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Two FDA-Approved Drugs May Help Treat Alzheimer’s Symptoms

By Simon Spichak, MSc | July 21st, 2022

Scientists screened 595 FDA-approved drugs to see if they interfered with the activity of gene mutation ApoE4. Two of these — antidepressant imipramine and the antipsychotic olanzapine — appeared to improve cognition in people with Alzheimer’s. 

Dozens of drugs designed to target and clear beta-amyloid plaques in the brain have failed to prevent or halt the progression of Alzheimer’s disease. Despite the shortcomings, several anti-amyloid drug candidates — gantenerumab, lecanemab, donanemab — are in the final stages of clinical trials. Meanwhile, Biogen and Eisai’s controversial anti-amyloid drug Aduhelm received approval from the Food and Drug Administration in 2021. 

However, there is still a great deal of uncertainty about beta-amyloid’s role in Alzheimer’s disease. Is it a cause? Is it a byproduct? Is it a rampantly misunderstood noble brain health defender? While researchers stew over those questions, others are looking at other targets for treating Alzheimer’s disease, including a gene mutation called apolipoprotein E4 (ApoE4) — one of the disease’s most prominent genetic risk factors. What if there were already drugs on the market, designed to treat other conditions, that hold the power to treat Alzheimer’s by way of blocking the effects of ApoE4? 

Repurposing existing drugs cuts the cost of developing a new drug and allows for treatments to reach patients faster — especially for disorders like Alzheimer’s disease, where every minute counts. Using this approach, a team of scientists at the University of Colorado’s Rocky Mountain Alzheimer’s Disease Center screened more than 595 FDA-approved drugs to see if any blocked the activity of ApoE4. They identified two drugs already on the market to treat psychiatric symptoms in Alzheimer’s — imipramine and olanzapine.

Looking at existing data in people with Alzheimer’s and mild cognitive impairment, researchers discovered that those taking these drugs showed improvements in cognition, suggesting a potential to treat symptoms and possibly disease modification. The research was published in Alzheimer’s Research & Therapy on June 29th, 2022.

“The people who received these drugs developed better cognition and actually improved in their clinical diagnosis,” said neurology professor Huntington Potter, the study’s senior author. “Compared to those who did not take these drugs, they reverted from Alzheimer’s disease to mild cognitive impairment or from mild cognitive impairment to normal.”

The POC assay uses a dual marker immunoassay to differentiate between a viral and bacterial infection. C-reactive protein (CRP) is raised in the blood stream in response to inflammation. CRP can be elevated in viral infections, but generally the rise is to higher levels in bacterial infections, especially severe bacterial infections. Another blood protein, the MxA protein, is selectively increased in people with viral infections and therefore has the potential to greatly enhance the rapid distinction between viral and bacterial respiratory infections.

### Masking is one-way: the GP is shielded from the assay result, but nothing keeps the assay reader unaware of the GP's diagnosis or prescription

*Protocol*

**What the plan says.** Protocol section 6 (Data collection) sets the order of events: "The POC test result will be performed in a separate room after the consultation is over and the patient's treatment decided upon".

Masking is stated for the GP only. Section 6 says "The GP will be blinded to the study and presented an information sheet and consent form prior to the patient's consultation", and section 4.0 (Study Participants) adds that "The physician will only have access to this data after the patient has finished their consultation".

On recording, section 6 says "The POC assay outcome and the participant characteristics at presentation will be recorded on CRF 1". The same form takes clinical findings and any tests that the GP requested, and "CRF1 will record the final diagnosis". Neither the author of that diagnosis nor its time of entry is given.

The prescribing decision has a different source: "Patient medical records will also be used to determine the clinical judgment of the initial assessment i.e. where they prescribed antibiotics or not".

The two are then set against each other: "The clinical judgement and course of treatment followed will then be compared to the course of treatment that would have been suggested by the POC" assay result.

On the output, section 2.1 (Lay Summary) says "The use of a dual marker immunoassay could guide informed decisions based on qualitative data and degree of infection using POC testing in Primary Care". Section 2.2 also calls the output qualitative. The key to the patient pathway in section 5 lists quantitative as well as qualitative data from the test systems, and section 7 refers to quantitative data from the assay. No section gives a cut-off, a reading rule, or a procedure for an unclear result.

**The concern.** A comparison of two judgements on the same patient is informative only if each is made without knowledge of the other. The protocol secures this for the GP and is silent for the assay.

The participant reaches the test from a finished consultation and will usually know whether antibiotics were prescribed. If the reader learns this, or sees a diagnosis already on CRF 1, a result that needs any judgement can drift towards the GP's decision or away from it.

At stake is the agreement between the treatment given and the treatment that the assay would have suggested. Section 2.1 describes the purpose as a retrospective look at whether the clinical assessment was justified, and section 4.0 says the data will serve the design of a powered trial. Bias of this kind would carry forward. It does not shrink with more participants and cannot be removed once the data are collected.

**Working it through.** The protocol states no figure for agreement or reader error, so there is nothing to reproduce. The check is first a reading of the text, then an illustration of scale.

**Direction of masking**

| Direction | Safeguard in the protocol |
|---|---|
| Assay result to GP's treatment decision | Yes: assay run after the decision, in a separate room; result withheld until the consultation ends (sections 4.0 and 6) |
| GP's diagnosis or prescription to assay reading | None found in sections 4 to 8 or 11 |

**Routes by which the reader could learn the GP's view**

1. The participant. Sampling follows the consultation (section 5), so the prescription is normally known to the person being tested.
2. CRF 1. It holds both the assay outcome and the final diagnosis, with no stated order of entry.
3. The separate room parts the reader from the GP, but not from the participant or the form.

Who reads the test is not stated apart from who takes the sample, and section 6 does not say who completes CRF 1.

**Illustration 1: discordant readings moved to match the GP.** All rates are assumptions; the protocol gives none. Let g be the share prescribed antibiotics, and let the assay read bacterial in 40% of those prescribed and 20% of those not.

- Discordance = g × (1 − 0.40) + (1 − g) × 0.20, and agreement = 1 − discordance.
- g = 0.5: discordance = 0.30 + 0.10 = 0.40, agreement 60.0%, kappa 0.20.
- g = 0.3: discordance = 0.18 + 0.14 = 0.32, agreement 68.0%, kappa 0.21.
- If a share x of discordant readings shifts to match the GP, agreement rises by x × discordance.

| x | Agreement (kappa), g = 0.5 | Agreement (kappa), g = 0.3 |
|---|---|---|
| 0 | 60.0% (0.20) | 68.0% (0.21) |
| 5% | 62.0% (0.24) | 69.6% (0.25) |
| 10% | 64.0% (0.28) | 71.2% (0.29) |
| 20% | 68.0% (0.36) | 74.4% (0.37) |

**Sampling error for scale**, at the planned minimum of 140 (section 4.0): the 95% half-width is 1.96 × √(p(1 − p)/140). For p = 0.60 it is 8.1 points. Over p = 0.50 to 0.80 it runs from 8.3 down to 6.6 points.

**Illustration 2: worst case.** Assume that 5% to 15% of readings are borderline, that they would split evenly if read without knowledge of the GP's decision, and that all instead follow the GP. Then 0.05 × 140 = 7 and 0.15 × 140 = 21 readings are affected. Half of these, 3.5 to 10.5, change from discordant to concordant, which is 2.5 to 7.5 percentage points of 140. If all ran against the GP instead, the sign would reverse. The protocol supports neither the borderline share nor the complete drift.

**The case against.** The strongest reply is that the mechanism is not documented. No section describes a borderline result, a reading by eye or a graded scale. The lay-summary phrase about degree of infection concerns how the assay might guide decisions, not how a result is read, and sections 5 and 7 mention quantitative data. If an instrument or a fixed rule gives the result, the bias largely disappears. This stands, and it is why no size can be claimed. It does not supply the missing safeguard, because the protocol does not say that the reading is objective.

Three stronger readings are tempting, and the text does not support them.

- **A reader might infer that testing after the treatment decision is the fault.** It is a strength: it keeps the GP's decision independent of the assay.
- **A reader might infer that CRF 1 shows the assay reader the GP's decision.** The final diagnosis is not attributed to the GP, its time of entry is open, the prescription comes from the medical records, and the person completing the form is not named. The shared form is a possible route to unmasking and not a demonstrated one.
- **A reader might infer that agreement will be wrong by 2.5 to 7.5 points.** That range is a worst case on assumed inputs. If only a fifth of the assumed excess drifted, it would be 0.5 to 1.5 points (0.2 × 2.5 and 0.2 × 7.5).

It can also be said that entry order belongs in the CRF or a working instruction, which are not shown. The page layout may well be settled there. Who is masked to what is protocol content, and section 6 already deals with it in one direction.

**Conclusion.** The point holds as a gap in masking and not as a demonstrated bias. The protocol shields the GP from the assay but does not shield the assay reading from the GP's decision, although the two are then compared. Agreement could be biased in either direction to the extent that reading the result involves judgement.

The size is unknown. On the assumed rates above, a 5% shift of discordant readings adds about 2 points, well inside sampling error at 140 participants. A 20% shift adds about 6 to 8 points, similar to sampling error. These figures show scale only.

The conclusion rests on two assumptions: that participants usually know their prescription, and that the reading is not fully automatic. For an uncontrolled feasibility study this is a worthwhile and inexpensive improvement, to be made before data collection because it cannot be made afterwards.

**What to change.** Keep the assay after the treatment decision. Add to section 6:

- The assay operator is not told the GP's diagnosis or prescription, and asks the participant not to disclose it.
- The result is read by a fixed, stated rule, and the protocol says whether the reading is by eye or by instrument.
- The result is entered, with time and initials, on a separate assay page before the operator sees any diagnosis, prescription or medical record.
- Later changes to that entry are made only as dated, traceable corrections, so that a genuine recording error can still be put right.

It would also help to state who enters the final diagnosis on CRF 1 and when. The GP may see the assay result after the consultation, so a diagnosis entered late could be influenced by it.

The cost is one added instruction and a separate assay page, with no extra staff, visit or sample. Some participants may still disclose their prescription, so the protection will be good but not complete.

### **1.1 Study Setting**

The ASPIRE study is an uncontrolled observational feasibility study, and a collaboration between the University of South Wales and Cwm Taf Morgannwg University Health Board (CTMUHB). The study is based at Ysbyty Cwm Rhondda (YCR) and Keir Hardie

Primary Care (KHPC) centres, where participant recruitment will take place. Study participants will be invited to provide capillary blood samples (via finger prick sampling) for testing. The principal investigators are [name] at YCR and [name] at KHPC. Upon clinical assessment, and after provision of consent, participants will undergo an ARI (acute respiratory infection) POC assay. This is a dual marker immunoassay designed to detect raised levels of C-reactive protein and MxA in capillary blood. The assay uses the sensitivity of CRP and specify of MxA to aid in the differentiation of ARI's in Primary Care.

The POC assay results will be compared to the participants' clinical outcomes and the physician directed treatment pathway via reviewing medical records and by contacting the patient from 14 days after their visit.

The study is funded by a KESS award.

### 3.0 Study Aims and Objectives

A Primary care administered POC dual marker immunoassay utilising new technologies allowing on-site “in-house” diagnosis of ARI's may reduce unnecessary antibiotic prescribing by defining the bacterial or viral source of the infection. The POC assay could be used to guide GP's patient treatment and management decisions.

Uncovering the surprising effects of imipramine and olanzapine

Previous work suggested that ApoE4 sped up the formation of beta-amyloid plaques. Potter’s team developed a way to screen this interaction in cells to find existing compounds that blocked ApoE4, slowing beta-amyloid plaque formation. The antidepressant imipramine and the antipsychotic olanzapine emerged as top blockers of ApoE4 activity. Importantly, the authors point out, many people with Alzheimer’s already take these medications to treat psychiatric symptoms. 

The researchers looked at existing data of people with mild cognitive impairment or Alzheimer’s disease that happened to take the most effective ApoE4 blockers identified in the drug screen.

“Our analyses show that, compared to the control populations, subjects taking imipramine or olanzapine had improved cognition and diagnoses, which are direct clinical measures of disease severity,” the researchers wrote in the study. 

Their results showed that people with Alzheimer’s taking other antidepressants or antipsychotics did not show the same cognitive improvements, suggesting that the ApoE4-blocking ability of imipramine and olanzapine could be responsible for these effects. The study is limited because it looked at existing data, but the Potter’s team says it does make a compelling case for future clinical trials that test these drugs to treat Alzheimer’s.

Potter said that there are few effective treatments for the symptoms of Alzheimer’s disease and only one drug approved for disease modification.”So this is a very promising advance.”

Are these drugs safe for the treatment of Alzheimer’s symptoms today?

To be clear, these drugs are not approved specifically for the treatment of Alzheimer’s symptoms in people living with Alzheimer’s. The researchers note that more research is needed.

If a drug repurposing study’s findings prove out in future studies on efficacy, safety, proper dosage and other unknowns, the next step would be an FDA approval application process for a new, specific usage.

Further, it is important to note that all drugs come with potential risks or side effects. Antipsychotic drugs, in particular, are known for serious side effects for older adults.

For example, this drug class tends to make it more difficult to regulate body heat, increasing the risk of heat stroke in summer weather. Another recent study found that people with dementia who were using antipsychotic drugs were more likely to spend time in the hospital than those who weren’t on antipsychotics. Talk to your doctor about the benefits and risks of prescriptions.

A new potential treatment for people carrying the ApoE4 gene

This study only focused on identifying drugs that could counteract the effects of one genetic risk factor, ApoE4.

Recently, scientists also found that brexpiprazole — approved for treating schizophrenia and depression — reduced the symptom of agitation in people with Alzheimer’s. The drugmakers Lundbeck and Otsuka anticipate filing for FDA approval for Alzheimer’s by the end of 2022.

 

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